• Have an interest in enteral feeding and being patient centred
  • Try gain experience with patients who require enteral feeding
  • Meet and shadow dieticians or enteral feeding specialist nurses
  • Become confident and comfortable speaking to colleagues and patients + carers and relatives.
  • Gain experience in endoscopy or radiology to observe an insertion of a feeding tube.
  • Gain Required qualifications such as GCSE’s in maths, English, science and a relevant health and social care subject.
  • Be accountable and fair with colleagues and patients/ parents/ carers.
  • Be pro- active by attending courses, online webinars and filling out competency’s such as NG cares, how to care for patients who require feeding tubes. There is lots of useful information regarding feeding tube care and advice on nutricia.co.uk. For information on oral nutritional supplements visit aymes.co.uk.
  • Able to follow instructions and procedures
  • Able to provide evidence of at-least 6 months experience working in a health care role / patient facing job role.

What is meant by enteral feeding?

Enteral feeding is a form of nutrition that is delivered into the digestive system as a liquid, food goes directly into the stomach or the small bowel. The Gastrointestinal tract (GI tract) is composed of the mouth, oesophagus, stomach, and intestines. The dietician will choose the most appropriate formula to provide the correct nutrition. Enteral feeding is required for many reasons including when an individual has a swallowing condition, unable to eat enough food or have poor appetite due to illness. Enteral feeding can cause some side effects due to the feed being concentrated. The Feed can sometimes cause bloating and diarrhoea. Some feeds require adjustments or a complete change in the regime, lowering the rate is sometimes also required. It is common to start a feed slowly and then build up the amount gradually.

Examples of enteral feeding tubes

  • Nasogastric tube known as a NG
  • Nasojejunal tube known is a NJT
  • Percutaneous endoscopic gastrostomy known as a PEG
  • Radiologically inserted gastrostomy known as a RIG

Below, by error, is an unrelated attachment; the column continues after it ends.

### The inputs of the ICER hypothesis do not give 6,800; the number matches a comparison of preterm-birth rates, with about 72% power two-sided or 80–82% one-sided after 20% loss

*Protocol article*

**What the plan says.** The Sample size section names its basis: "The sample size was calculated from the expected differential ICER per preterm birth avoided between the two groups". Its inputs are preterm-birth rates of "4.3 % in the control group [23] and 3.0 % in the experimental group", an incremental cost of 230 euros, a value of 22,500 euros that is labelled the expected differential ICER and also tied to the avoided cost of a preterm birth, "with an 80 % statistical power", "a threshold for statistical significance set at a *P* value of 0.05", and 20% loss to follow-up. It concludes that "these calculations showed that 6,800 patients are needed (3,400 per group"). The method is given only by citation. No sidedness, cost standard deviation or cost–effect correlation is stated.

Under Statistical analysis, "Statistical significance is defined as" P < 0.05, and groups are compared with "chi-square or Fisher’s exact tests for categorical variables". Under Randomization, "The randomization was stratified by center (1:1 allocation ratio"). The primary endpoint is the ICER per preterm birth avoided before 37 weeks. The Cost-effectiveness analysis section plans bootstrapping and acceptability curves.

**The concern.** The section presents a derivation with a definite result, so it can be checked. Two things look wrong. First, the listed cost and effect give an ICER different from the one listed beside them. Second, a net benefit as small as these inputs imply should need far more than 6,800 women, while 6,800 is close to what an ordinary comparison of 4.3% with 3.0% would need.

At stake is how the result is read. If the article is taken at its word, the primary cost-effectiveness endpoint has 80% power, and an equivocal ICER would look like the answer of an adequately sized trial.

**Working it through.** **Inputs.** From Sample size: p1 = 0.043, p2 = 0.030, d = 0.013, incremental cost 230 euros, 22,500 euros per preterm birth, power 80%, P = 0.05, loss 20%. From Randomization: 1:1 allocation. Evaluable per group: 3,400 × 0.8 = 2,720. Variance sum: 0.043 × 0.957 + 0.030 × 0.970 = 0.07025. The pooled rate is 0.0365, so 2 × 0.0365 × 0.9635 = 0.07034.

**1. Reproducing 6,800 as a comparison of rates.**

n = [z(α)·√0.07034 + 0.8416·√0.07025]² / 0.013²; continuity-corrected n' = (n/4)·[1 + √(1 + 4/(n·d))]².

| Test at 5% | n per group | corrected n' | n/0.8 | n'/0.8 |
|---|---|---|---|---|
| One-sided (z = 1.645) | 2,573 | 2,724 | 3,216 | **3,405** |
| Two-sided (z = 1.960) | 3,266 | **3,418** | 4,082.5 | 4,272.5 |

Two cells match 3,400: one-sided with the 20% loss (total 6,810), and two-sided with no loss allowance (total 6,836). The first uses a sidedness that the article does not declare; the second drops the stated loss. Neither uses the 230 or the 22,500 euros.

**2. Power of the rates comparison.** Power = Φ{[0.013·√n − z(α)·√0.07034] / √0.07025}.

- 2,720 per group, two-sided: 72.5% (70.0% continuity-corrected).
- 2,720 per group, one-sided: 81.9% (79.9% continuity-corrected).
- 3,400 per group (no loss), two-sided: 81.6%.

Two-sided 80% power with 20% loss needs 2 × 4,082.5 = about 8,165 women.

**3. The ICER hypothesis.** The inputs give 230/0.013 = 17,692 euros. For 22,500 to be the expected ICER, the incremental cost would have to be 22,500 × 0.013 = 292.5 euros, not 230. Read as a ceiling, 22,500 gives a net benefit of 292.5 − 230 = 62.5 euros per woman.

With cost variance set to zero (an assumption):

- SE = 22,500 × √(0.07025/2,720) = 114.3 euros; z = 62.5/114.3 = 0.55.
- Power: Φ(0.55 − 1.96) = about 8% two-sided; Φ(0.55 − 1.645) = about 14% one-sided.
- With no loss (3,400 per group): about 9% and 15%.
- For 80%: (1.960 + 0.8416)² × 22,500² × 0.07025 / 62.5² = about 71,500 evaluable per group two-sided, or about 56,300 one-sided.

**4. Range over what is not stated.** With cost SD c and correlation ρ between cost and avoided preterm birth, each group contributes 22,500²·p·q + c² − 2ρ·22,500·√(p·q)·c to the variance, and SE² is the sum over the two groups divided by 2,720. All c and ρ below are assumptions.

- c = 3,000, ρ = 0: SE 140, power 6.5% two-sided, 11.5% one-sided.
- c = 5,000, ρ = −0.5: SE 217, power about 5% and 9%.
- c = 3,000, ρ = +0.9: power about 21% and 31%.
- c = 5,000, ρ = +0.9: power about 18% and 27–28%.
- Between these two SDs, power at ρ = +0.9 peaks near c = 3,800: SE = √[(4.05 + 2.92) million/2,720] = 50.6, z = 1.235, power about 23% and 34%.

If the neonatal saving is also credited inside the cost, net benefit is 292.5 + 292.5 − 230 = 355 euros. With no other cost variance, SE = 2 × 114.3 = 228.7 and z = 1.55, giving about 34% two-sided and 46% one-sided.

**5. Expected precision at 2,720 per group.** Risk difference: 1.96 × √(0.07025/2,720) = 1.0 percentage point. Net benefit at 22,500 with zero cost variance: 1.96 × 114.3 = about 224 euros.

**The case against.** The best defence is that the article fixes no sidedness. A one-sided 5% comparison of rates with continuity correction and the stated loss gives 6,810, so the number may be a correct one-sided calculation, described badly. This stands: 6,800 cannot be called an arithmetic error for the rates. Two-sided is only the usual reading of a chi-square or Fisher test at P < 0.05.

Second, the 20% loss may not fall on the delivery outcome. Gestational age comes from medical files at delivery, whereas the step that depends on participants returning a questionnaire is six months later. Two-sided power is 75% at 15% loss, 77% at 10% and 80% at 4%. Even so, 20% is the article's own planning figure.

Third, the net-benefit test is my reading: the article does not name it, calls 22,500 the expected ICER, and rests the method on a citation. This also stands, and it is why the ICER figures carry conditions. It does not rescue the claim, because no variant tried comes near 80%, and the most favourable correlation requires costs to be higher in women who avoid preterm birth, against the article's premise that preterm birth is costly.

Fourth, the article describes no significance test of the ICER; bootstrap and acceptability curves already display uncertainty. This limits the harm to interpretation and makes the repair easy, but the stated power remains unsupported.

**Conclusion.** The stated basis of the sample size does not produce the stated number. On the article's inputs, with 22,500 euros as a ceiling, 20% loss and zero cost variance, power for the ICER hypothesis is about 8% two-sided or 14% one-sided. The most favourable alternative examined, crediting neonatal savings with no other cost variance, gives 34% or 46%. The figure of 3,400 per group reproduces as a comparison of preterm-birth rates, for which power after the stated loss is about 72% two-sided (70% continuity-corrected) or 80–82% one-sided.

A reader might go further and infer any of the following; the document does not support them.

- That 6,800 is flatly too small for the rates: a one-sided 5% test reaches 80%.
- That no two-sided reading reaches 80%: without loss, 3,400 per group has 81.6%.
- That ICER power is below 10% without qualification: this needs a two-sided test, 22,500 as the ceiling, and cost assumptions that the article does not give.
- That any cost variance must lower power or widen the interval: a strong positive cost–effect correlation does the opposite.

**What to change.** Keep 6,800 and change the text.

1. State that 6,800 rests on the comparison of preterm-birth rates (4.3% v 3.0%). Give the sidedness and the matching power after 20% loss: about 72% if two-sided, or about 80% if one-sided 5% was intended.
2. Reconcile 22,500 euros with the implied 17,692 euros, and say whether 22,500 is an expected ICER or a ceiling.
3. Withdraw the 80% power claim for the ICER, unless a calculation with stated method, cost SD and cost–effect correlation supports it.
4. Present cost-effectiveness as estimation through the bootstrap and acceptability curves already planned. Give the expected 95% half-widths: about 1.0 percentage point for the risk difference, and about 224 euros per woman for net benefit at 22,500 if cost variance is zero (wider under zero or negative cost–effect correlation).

• Jejunostomy tube known is PEJ, JEJ or RIJ tubes

Possible complications of enteral feeding.

  • Re feeding syndrome which is electrolyte imbalance that may occur in people who are very malnourished and start receiving enteral feeds.
  • Infection of the tube or insertion site.
  • Skin irritation at the tube insertion site.
  • Aspiration, which is food going into the lungs.
  • Nausea and vomiting.
  • Tube dislodgement or blockage.


Enteral feeding is often used as a short-term solution while someone recovers from an illness, injury, or surgery. Enteral feeding associate practitioners support this recovery and continue to support patients whilst they are at home by contacting patients to complete reviews and liaising with community nurse’s. There are some situations where enteral feeding is used as a long term solution, such as for people with neurological disorders, movement disorders or physical disabilities which require long term care. In some cases, enteral nutrition can be used to prolong life in someone who is critically ill or an older person Who cannot maintain their nutritional needs, this may require an enteral feeding associate practitioner to liaise with other specialists dietitians such as an oncology dietician and other health care professionals to create the best care plan for a patient.

Author Bio:

My name’s Georgia Best and I’m an Enteral Feeding Associate Practitioner. I have worked for Leeds Teaching Hospitals since I was 16 years old, within various departments and specialties, and am currently working for the Acute Home Enteral Feeding Team - caring for inpatients and outpatients that require enteral feeding. I am an icare ambassador for my current role.

You can connect with Georgia online

Instagram: @Enteralfeedingwithgeorgia